In the sulfide glass of this invention, on molar basis of principal components, amount of germanium sulfide, is 20-90%, preferably about 30-70%; amount of gallium sulfide is 0-60%, preferably about 5-30%; and amount of a modifier is 5-60%, preferably about 10-50%. Amount of optically active rare earth sulfide in the glass of this invention, if added, can vary up to about 5%, preferably 0.01-2%, on a molar basis. If too much of a rare earth sulfide is added, emission efficiency of the glass is negatively impacted. Other conventional components can be present in the glass of this invention which do not substantially affect properties thereof.
The sulfide glass of this invention has improved physical and optical properties compared to prior art sulfide glasses based on gallium sulfide and/or germanium sulfide. The improvements realized include higher glass transition temperature (Tg); thermal stability, as measured by the difference between crystallization temperature (Tx) and glass transition temperature (Tg); and greater transmission range. For the sulfide glass of this invention, Tg is greater than about 410° C., such as in the range of 410°-550° C., typically about 450° C.; thermal stability exceeds about 100° C., and is in the range of 100°-300° C. typically about 200° C.; and transmission of light in the infrared region is extended up to about 15 microns, and is typically in the range of 0.3-12 microns. These glasses are also characterized by low energy multiphonon absorption. Presence of an optically active rare earth sulfide results in a negligible effect on physical and optical properties, however, its presence in the glass can result in stimulated emission of light. This renders the glass useful in certain applications which would be difficult or impossible in absence of an optically active rare earth sulfide.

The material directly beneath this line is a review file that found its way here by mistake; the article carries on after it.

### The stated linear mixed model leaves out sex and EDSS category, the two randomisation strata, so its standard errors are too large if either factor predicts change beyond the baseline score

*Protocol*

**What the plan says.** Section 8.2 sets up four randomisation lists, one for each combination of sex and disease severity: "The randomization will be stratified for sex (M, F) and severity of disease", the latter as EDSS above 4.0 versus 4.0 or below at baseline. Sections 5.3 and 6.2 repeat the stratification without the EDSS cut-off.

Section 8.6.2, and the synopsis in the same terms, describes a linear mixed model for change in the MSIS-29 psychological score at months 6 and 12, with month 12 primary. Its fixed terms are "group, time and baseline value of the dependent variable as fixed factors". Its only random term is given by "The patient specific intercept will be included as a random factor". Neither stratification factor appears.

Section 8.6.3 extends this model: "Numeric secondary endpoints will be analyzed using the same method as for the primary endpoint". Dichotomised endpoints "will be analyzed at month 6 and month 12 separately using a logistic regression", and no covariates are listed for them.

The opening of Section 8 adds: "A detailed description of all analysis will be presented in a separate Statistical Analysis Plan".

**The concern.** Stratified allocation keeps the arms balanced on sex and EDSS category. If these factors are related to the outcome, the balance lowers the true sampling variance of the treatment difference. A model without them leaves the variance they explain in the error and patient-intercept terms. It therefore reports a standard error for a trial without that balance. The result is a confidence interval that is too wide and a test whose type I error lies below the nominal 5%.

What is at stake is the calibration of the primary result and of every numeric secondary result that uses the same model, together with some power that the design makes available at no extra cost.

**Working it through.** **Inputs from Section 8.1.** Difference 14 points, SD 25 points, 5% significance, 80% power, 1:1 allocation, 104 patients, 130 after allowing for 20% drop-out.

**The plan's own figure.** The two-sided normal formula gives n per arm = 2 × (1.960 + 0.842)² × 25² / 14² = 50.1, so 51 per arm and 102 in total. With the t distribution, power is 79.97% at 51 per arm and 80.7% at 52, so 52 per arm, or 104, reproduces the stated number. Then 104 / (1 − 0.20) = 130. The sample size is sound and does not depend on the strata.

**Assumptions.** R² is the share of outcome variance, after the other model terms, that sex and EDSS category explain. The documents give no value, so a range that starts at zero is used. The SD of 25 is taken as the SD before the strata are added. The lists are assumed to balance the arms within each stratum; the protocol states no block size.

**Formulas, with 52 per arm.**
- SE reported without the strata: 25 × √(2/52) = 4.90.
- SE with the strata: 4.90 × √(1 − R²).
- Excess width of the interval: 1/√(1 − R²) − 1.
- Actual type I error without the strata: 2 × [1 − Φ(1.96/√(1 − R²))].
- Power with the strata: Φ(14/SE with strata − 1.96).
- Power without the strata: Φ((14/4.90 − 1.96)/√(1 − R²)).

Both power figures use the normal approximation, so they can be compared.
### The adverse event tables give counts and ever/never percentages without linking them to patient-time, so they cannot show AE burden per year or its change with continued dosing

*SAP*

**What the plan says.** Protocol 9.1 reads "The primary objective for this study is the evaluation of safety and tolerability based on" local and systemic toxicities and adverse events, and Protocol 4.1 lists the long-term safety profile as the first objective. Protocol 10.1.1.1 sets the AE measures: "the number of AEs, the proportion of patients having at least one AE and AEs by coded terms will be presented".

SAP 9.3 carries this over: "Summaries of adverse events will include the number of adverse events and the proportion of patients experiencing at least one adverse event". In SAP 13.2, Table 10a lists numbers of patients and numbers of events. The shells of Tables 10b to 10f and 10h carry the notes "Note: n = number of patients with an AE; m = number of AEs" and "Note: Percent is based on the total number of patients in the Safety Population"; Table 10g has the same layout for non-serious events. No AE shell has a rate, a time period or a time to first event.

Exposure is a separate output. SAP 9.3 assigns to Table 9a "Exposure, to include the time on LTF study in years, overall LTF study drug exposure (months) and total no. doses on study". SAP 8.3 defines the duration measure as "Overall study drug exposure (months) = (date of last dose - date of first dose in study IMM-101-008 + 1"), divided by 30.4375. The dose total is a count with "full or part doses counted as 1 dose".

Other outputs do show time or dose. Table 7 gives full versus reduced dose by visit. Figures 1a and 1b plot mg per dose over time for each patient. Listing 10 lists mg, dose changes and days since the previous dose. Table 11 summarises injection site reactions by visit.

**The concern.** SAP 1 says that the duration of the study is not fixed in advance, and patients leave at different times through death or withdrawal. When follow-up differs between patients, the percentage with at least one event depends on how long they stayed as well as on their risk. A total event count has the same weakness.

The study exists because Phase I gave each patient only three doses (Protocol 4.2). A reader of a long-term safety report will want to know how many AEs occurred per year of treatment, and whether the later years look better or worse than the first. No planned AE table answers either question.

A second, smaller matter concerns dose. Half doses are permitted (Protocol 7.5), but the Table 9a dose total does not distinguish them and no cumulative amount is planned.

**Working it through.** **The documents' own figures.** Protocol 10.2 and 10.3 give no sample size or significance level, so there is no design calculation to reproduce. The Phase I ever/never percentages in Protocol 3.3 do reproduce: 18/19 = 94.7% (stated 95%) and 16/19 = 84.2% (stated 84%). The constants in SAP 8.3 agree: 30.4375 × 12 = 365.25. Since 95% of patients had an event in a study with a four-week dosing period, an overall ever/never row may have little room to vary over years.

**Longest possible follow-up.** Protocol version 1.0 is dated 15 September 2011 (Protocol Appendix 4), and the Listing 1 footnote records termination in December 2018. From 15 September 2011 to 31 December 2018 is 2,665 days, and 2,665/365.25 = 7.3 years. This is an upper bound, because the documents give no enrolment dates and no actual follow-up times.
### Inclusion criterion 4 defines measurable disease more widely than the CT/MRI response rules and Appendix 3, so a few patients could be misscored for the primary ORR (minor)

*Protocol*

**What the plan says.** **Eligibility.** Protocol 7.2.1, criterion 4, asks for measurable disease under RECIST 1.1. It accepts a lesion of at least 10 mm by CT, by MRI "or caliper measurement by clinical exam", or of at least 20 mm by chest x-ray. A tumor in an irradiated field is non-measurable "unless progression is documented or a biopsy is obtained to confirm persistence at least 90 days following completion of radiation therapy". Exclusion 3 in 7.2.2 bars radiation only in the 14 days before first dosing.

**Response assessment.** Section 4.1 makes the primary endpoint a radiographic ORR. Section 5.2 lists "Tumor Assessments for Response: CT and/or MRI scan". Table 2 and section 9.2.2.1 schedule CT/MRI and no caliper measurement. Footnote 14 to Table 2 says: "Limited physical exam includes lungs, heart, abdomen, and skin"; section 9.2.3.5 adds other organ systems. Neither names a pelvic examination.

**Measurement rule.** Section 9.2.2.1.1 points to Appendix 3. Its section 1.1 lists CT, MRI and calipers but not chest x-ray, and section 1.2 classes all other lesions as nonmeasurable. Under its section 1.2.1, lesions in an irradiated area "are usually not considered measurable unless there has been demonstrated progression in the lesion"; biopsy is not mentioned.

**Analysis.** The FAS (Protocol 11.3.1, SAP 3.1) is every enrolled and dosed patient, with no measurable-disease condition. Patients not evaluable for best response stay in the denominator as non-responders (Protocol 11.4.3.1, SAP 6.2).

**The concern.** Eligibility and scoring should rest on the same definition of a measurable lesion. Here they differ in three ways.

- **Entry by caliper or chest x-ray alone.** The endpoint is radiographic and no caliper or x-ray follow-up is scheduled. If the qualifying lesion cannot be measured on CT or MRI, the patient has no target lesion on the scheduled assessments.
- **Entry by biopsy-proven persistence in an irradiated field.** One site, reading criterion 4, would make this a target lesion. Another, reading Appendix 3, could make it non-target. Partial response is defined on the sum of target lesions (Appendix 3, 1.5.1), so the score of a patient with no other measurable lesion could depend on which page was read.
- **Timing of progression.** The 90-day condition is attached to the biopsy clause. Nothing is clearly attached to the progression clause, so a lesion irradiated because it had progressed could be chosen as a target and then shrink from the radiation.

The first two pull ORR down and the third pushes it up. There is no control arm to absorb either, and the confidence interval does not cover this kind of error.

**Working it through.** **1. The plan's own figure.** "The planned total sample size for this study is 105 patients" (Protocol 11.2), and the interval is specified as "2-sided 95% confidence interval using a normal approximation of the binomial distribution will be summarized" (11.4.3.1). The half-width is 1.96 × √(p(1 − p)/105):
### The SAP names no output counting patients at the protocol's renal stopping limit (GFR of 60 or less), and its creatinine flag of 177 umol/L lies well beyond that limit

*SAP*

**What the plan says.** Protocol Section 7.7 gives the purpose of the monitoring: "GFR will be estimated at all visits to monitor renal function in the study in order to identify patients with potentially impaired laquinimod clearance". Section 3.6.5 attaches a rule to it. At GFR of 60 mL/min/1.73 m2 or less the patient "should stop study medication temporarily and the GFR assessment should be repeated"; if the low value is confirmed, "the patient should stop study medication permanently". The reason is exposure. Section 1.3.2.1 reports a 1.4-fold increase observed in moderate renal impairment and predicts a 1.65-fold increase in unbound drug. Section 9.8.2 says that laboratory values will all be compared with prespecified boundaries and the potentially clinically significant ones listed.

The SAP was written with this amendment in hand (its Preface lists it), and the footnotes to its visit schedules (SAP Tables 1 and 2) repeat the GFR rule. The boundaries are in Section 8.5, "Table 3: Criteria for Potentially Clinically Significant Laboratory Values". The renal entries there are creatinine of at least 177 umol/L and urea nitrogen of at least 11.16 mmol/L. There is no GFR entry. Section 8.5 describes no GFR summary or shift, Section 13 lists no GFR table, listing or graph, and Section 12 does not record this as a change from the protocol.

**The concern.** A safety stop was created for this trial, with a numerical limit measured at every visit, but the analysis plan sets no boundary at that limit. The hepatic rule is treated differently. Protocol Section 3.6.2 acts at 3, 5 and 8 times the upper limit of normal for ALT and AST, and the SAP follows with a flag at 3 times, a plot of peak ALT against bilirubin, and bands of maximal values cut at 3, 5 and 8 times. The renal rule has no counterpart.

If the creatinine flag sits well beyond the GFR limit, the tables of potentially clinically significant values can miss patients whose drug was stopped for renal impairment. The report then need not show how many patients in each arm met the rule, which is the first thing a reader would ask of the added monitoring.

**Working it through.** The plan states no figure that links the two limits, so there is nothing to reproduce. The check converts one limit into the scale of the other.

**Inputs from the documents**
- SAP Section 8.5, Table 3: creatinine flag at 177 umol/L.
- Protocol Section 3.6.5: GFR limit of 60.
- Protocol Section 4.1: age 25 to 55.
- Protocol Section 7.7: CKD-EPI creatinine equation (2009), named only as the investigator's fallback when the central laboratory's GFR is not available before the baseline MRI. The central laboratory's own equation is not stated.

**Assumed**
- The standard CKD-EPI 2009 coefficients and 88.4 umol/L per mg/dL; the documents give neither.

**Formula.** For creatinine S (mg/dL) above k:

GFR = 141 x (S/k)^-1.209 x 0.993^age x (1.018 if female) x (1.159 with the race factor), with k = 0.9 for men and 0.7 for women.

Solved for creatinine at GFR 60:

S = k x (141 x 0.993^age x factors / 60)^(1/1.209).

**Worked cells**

Process for improving physical and optical properties of a sulfide glass and process for making the sulfide glass of this invention includes the steps of mixing components of the glass of this invention, melting the components to form molten glass, cooling the molten glass to solidify same, and annealing the glass to relieve stresses therein in order to make it stronger.
Mixing of the components is done in a drybox maintained at less than about 1 ppm moisture and oxygen and under an inert atmosphere. Highly purified components are used in order to enhance transmission. It is preferred to use components in elemental form rather than in the salt form, i.e., as sulfides, since this leads to a glass with less impurities. All components can be purchased in the desired purity of in excess of 99.9%, on metals basis. Sulfur is presently available at a purity of about 99.995% which is further refined by distillation to remove water, oxides and carbon.
The mixing step is carried out in a drybox by first weighing out the components and then mixing them to distribute the components. The weighing and mixing steps are carried out in a drybox under an inert atmosphere because sulfur is hygroscopic and the alkaline earths, yttrium, zirconium, lanthanum and hafnium are highly flammable in the presence of water or oxygen. Germanium, gallium and indium are not a problem in this respect. If rare earth sulfide is used in the composition, this is when the addition thereof is made, either as a rare earth sulfide or as elemental rare earth together with sulfur.
If elemental glass components are used, sulfur is included separately and forms sulfides by reacting with the other elemental glass components upon heating. The elements are weighed out and mixed in the drybox and then transferred to a receptacle which was previously cleaned and outgassed.